The first essay investigates what role the interaction of firm turnover on the one hand and costly union organizing on the other might play in explaining the wide variation of unionization outcomes in the US both across sectors and states as well as over time. The paper develops a model that combines an entry-exit framework of monopolistically competing firms with costly union organizing. The model is analyzed both for the case of an "efficiently" bargaining and a wage-setting union.
Firm turnover is a crucial determinant of the unionization rate in the US because entering firms are typically born as non-union and have to first be organized by unions. Moreover, the union's firm share usually diminishes only through exit of unionized firms. In the model, the unionization rate also depends on the equilibrium interaction of firm entry with the union's organizing decision: Higher union organizing deters firm entry, and higher entry lowers the incentives for organizing.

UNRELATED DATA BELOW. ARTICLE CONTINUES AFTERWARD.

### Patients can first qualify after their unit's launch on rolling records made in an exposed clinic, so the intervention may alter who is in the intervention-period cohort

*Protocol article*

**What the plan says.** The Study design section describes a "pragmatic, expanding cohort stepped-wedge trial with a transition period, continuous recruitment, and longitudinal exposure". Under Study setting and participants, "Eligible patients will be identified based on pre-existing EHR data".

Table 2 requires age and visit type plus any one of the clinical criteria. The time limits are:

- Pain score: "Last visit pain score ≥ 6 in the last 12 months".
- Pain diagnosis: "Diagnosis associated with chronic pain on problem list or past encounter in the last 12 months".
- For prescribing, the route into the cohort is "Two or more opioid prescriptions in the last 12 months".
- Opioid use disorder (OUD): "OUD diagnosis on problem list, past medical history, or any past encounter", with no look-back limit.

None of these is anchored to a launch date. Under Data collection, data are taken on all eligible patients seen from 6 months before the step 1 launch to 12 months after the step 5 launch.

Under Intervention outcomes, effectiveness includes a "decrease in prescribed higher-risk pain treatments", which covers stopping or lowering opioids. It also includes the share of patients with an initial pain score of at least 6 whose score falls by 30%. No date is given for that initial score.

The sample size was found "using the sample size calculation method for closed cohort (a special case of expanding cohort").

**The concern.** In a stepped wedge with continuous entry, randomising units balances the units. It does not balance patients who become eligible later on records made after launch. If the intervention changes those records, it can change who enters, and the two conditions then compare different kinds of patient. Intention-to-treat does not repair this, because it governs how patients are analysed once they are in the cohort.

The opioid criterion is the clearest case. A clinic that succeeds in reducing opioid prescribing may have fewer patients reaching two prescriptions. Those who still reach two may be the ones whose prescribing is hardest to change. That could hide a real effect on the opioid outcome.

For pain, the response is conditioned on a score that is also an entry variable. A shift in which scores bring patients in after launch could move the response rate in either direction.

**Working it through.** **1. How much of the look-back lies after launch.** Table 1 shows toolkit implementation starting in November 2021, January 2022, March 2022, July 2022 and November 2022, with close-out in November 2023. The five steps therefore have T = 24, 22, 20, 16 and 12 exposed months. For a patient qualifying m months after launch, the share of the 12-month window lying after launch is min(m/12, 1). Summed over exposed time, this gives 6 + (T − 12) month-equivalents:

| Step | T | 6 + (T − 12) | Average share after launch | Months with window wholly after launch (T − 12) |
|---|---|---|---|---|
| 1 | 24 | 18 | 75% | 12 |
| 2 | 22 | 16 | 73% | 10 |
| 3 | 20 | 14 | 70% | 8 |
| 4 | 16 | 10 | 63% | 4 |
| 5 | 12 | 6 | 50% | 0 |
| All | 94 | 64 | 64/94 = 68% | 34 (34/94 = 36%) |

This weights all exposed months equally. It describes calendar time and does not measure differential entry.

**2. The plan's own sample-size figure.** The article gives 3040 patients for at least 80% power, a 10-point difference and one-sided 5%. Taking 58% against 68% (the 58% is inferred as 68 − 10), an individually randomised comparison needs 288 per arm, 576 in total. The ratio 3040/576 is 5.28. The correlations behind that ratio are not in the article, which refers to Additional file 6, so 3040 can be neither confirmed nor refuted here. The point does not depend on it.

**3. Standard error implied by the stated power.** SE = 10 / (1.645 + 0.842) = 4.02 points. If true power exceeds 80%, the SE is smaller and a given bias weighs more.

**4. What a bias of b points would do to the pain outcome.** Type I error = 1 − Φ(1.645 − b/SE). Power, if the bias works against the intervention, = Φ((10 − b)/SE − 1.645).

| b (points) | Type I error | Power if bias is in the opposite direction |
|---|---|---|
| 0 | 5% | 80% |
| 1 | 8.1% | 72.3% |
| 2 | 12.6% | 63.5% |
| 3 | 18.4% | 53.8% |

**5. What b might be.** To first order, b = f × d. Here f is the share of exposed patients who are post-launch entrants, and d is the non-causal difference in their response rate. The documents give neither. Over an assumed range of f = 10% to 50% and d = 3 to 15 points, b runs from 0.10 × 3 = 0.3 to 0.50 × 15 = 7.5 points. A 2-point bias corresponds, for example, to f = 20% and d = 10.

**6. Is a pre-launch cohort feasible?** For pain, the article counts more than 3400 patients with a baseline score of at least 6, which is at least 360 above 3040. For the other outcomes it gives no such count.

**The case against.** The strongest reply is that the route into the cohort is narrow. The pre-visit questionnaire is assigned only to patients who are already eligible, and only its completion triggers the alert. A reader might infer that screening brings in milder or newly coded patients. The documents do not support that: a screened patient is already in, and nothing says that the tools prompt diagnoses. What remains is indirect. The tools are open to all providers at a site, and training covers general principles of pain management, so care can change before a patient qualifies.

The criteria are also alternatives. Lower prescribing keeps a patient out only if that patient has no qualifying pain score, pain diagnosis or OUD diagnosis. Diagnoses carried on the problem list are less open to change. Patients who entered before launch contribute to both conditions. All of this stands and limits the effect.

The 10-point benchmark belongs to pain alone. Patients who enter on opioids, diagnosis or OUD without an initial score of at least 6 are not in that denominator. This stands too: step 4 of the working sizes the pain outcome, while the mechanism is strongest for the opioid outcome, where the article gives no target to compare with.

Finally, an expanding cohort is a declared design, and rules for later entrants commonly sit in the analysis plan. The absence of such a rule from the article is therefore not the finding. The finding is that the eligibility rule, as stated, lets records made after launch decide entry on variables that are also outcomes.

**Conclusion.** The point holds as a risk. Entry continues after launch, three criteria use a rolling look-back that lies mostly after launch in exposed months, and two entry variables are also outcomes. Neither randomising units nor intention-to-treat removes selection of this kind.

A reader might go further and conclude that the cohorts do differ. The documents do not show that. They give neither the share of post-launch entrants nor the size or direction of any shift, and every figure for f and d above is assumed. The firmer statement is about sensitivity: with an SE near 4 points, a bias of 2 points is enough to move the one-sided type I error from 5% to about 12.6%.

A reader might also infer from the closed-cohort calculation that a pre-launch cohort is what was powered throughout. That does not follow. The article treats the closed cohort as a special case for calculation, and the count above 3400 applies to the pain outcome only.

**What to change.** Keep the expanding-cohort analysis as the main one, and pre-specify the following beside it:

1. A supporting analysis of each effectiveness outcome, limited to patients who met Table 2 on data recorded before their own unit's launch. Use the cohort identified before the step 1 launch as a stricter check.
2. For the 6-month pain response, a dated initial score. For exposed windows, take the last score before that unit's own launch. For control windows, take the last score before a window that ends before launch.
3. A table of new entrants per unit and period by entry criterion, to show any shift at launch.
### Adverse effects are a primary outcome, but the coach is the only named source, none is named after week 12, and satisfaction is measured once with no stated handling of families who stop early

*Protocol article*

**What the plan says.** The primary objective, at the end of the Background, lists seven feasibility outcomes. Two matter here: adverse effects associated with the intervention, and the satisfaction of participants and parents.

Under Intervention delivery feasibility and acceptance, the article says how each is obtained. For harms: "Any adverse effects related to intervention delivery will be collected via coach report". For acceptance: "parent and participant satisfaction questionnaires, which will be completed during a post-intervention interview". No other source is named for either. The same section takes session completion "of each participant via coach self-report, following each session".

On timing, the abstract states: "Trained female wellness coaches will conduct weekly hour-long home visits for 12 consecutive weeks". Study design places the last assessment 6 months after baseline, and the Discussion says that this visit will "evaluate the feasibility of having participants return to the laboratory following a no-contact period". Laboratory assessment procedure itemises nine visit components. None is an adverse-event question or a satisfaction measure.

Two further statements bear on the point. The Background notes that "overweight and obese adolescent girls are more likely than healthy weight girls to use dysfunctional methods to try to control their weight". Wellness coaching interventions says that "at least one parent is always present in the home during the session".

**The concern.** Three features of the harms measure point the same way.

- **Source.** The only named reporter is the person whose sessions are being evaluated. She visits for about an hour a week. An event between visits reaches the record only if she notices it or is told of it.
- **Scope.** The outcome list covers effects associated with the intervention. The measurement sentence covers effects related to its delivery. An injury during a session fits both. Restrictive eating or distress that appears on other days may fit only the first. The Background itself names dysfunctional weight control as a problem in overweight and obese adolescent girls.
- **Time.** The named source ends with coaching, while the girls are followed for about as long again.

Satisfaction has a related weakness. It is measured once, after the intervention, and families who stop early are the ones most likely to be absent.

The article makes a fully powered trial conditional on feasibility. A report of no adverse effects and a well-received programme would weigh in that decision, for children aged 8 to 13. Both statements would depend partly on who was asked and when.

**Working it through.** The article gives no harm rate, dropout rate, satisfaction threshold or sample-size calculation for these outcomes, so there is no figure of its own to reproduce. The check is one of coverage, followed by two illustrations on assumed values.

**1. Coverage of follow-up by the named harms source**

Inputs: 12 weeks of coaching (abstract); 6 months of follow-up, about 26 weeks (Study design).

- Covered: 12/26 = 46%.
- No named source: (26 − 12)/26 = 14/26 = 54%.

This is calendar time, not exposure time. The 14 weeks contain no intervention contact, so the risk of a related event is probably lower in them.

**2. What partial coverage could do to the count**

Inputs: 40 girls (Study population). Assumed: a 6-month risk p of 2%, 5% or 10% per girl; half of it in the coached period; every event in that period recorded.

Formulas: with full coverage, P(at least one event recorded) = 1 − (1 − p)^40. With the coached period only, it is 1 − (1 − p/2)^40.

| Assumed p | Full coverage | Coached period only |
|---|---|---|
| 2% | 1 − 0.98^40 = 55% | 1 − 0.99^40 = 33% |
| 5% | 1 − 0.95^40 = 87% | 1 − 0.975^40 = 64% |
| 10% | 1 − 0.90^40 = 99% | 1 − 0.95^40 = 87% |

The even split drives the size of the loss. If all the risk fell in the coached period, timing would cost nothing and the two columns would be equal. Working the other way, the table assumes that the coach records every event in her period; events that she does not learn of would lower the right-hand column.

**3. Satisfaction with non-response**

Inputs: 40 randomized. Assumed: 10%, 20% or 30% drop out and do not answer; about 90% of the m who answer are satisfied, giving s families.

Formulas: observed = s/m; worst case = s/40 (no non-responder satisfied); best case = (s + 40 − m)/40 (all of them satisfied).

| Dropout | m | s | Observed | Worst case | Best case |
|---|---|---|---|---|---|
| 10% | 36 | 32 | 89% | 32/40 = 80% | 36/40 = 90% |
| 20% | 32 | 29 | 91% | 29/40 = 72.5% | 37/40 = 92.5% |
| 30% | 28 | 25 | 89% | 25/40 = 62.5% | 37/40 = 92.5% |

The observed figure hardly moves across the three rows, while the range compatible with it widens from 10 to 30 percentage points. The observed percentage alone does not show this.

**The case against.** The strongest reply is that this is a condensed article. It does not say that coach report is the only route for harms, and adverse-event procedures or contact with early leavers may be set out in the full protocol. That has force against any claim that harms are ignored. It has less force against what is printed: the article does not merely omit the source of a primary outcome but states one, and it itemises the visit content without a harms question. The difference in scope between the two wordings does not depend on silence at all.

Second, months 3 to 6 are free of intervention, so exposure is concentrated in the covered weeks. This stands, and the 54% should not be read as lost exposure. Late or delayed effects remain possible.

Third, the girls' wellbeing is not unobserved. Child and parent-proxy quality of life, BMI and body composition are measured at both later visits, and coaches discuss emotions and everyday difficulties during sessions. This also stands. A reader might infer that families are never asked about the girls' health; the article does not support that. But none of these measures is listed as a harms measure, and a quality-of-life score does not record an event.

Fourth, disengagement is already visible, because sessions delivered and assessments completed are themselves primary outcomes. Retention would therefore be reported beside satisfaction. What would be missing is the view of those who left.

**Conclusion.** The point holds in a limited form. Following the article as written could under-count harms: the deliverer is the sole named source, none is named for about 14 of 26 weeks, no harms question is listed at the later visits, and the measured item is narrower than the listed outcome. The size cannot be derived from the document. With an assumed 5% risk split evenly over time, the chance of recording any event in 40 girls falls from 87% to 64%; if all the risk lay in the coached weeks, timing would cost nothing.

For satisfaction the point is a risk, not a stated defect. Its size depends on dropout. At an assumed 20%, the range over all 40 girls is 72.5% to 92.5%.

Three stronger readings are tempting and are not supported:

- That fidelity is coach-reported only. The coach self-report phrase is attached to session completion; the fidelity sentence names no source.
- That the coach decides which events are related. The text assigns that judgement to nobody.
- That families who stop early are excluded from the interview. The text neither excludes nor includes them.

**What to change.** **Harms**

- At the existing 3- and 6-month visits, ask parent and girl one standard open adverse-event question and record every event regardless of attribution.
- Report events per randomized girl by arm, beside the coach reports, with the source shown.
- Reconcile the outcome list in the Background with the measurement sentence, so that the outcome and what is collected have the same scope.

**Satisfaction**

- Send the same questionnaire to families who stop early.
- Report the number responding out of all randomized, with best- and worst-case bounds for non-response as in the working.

The results show that the steady state unionization rate is higher if (1) firm entry costs are higher, (2) exit rates are lower, and (3) organizing costs are lower. Further, the transition dynamics of the model support two explanations of the long-term union decline in the US: First, an increase in the cost of organizing, and secondly, deregulation understood as a decrease in the cost of firm entry.
The second essay analyzes investment in specific, non-substitutable skills under demand uncertainty as a channel of labor market mismatch that doesn't rely on a matching function. Education in specific skills such as a college program is an investment with delay. When deciding about what skill to invest in the worker has to predict the demand prevailing at the time of degree. A model with exogenous demand and exogenous wages is constructed that features labor market rationing due to demand uncertainty, the investment lag, and the assumption of non-substitutability between skills. Both an individual choice problem and an equilibrium version with endogenous entry into education types are studied. The results indicate that longer duration of degree programs as well as lower demand persistence increases labor market mismatch.